FLB: I don’t want to give it away, but House of Hearts is a retelling with lots of twists. In ancient times, fertility myths, cults, and rites were often about nature and the state of the earth as well as procreation, and in the book, I am referencing both.

TCR: In the acknowledgements, you listed a few books on Egyptian mythology that inspired you. When did you first become interested in the subject? Is there something special about it that resonates with you?

FLB: I was introduced to myths at a very young age and continued to explore them as inspiration for my work. The myth of Isis and Osiris has always haunted me, and I’ve wanted to write a book with elements of that myth for a long time. I think we are subconsciously drawn to the ancient stories that teach us what we need to know. For me, the story is about seeking the lover and ultimately finding the self.

TCR: What is it about the myth of Osiris and Isis that haunts you? 

FLB: The quest for healing for the self, the beloved, and the planet.

TCR: Did you do any research on cults to create the House of Hearts and the character of Sky?

FLB: Yes, I relied especially on Isis and Osiris, by Jonathan Cott. But I made things darker.

TCR: What is Isis and Osiris, by Jonathan Cott, about? What elements from this book made it into House of Hearts?  

FLB: It’s about various versions of the Isis/Osiris cult around the world, and I based some of the rituals on what I read.

TCR: You said you imagined Izzy attempting to rescue a character from another one of your novels. Do you see your characters as existing in the same fictional world? Could you imagine any of them meeting each other, either in your mind or on the page?

FLB: There isn’t usually crossover in my mind, unless characters are in a series like the Dangerous Angels books. However, all of my characters are a part of me. I relate this to the Jungian theory of dreams that states that everyone in the dream is a part of the dreamer. So in that sense, they are all connected in my mind (literally).

TCR: How did Izzy change and grow from when you first imagined her?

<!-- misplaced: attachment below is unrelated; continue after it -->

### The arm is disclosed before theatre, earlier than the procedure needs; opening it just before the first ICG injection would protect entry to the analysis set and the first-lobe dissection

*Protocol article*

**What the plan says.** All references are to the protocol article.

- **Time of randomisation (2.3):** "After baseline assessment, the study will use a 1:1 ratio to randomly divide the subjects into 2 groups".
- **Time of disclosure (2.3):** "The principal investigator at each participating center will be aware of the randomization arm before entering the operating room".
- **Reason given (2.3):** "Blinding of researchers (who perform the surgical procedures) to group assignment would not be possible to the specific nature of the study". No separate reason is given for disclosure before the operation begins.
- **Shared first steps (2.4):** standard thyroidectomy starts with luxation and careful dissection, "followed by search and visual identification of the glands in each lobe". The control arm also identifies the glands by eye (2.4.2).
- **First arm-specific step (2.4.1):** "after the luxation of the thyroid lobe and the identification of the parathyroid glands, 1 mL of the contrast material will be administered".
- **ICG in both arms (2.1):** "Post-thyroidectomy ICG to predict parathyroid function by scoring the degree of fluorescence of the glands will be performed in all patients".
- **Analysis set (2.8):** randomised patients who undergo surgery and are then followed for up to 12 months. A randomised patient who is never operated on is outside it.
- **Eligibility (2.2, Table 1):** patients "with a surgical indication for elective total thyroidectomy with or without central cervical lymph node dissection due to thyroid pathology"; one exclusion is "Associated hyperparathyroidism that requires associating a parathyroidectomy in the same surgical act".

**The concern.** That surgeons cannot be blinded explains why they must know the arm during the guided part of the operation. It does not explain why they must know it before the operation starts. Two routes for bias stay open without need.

FLB: At first, I saw her as more of an actual detective and even interviewed a female PI as I developed Izzy’s character. She evolved into someone who is in search of answers to her own personal mystery. Although, who knows? She’s still young!

TCR: How did your experience getting your MFA from UCR change your writing? Were there any specific lessons or pieces of advice that factored into writing your latest work?

FLB: Deep critical dives into some of my favorite books, as well as into new books recommended by my mentors, taught me so much! So did working on a poetry intensive with Jill [Alexander Essbaum], because I started thinking a lot more about rhythm. Joshua [Malkin] taught me the screenwriting beats, and I ended up applying them to the novel after I’d written an early draft and a screenplay version. Stephen [Graham Jones] was amazing with supporting the “dreaming” part of the process and suggested books like The Magus, by John Fowles, and The Crying of Lot 49, by Thomas Pynchon. Tod [Goldberg] recommended Winter’s Bone, by Daniel Woodrell, and helped with some of the very practical issues of writing a thriller—creating more red herrings, eliminating things that might upset people on Goodreads. Oh, and my wonderful friends from the program gave me great notes, and I’m still exchanging work with some of them today. Those friendships alone were worth the cost of the program.